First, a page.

The Law as a “Muse”

LLB1 student Fatema Dhanani was the first-prize winner of our #exploringthelaw exercise in induction week at City, University of London. Students followed various trails across legal London – tracking down specific buildings and doing some research, before writing a short post for the Lawbore Future Lawyer blog. Fatema was the only student to put these reflections into verse!

Now I’m sure I’ve broken all the blog-writing rules,
As one might do to light a ‘though-provoking’ fuse,
I know I’ve used the law as a muse,
Oh take me to court!
I’ve just expressed my hidden views.
Although, some might say,
It’s an Article 10[1] over abuse,
Bear with me,
Because in the story that ensues,
There are plenty legal clues.

Once upon a time,
A little group of nine,
Locked in academic confine,
We walked a legal line,
In the hopes that we might shine.
We’ll tell you what we found,
In Angel Court’s ground,
Thomas Paine wasn’t around,
But his statue sure was profound.

 

 

 

 

 

 

You see,
I was asked to research and write down,
Paine’s ‘influential piece of writing’ most renown,
On Moodle, later on, the option,
‘Common Sense’ [2] just wasn’t shown,

And although it was, ‘Rights of Man’ engraved,
It begs the question, was I being enslaved?
Answering a non-objective question,
Under my teacher’s 4 option constraint?

As we walked yonder, and I continued to wonder,
I was interrupted by a mate’s street crossing blunder:
“You can’t possibly cross the streets like that”,
I said appalled,
Jay walking is what it’s called,
The police will have you stalled.

 

 

 

 

 

 

 

 

 

A friend from the Queen’s land recalled,
That Livingstone had it scrawled [3]
But it’s a law that has yet to be installed,
And thus, I needn’t be so galled.

That’s just in America, another said,
If you’re black, they’ll have you tased,
Here it’s just a caution raised,
A ‘personal responsibility’ that you behave,
In order to cross the street unscathed.

Moving further on,
27b Canonbury Square’s don,
Orwell’s home we came upon,
Remembering pieces of “Napoleon’s Song”,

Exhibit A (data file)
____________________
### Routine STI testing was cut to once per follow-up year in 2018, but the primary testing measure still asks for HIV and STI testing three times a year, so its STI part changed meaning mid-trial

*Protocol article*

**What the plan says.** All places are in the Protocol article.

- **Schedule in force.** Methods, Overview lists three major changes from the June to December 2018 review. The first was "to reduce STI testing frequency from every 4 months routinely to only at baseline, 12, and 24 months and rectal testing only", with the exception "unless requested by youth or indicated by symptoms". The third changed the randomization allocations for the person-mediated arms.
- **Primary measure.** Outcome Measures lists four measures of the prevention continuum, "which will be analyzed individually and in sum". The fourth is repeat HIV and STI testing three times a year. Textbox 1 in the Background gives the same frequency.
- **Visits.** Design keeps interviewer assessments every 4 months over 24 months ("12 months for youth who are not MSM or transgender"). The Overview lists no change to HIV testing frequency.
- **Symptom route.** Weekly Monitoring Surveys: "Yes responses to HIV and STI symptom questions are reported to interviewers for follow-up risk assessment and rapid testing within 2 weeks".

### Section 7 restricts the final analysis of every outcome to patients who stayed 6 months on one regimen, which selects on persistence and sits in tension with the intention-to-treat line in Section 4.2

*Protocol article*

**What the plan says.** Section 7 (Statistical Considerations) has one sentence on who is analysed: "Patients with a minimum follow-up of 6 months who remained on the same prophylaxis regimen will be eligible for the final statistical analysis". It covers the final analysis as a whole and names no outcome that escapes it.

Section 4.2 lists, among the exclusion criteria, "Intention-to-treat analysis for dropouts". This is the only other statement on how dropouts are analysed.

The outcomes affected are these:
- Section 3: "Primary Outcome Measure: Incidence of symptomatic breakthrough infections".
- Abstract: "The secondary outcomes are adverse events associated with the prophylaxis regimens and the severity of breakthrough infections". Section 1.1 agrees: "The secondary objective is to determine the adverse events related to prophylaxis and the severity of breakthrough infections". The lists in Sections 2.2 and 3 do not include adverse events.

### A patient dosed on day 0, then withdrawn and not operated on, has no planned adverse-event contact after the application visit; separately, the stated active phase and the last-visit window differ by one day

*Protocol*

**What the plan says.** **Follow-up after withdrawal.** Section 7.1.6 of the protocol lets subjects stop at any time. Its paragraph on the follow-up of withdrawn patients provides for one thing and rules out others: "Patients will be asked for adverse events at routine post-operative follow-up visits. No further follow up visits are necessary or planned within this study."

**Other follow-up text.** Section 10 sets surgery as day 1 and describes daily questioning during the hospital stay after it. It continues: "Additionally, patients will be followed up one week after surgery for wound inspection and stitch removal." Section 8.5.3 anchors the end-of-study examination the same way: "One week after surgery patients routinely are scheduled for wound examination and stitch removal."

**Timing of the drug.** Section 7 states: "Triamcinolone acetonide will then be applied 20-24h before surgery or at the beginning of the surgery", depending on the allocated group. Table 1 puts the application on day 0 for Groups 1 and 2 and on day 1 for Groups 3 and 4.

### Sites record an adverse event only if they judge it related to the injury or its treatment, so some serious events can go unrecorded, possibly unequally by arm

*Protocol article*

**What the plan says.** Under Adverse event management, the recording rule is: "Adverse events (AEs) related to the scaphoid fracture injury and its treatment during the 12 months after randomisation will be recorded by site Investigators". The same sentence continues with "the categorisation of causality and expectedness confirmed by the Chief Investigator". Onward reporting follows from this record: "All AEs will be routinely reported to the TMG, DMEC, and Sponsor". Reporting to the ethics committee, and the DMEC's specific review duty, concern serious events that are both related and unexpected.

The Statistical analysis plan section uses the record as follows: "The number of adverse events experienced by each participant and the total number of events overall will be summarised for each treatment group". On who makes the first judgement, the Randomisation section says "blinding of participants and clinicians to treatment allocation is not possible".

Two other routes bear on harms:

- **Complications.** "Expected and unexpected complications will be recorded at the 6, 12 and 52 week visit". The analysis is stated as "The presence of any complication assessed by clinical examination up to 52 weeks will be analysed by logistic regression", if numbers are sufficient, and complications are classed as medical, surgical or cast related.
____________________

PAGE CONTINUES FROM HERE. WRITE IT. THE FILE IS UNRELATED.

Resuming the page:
I’m refreshed of tyranny’s iron prongs,
Which is ironic,
Since Orwell’s building is brick strong.

 

 

 

 

 

 

 

Now that you’ve come so far along,
Gone to Orwell’s home and beyond,
Stay with us just a little further on
And you’ll see how much we’ve bond.

At first look,
25 Noel road,
Couldn’t possibly hide a crook
White walls and fancy doors,
It’s a respected people’s nook.
Except,
Joe Orton was on the hook,
For vandalising some library books,
AND giving a man a heartfelt loving look.

 

 

 

 

 

We moved the trashcans from the door steps,
To take a photo for our projects,
When the current tenant living,
A single woman sitting,
Livid from our shifting,
Motioned for us to begin remitting,
And 9 people did as per her bidding.

It’s then really quite interesting,
That 5 minutes later,
The group chose to cater,
To the majorities’ favour
Picking to walk over the bus,
Making the minority waver.

 

 

 

 

 

 

Speaking of majorities,
Our last stop for the day,
Led us to a conflict of authority,
Tolpuddle Martyrs against conformity [4].
The Edward Square mural,
Painted public superiority,
Over judiciary seniority.

At the end of our journey,
We’re hardly attorneys.
But by now I’m sure,
You know it’s not just a tale,
It’s all in the details.

Follow the trail,
And all will prevail.

 

References:

[1] Human Rights Act 1998, s 10
[2] ’What every Brit should know about jaywalking’ BBC News (United Kingdom, 12 January 2007)
[3] Biography.com Editors, ‘Thomas Paine Biography’
(The Biography.com website, 3 October 2016)
<http://www.biography.com/people/thomaspaine- 9431951> accessed 5 October 2016
[4] Dave Bangs, ‘Toldpuddle Martyrs Mural’ (London Mural Preservation Society) <http:// www.londonmuralpreservationsociety.com/ murals/tolpuddle-martyrs-mural/>, accessed 30 September 2016

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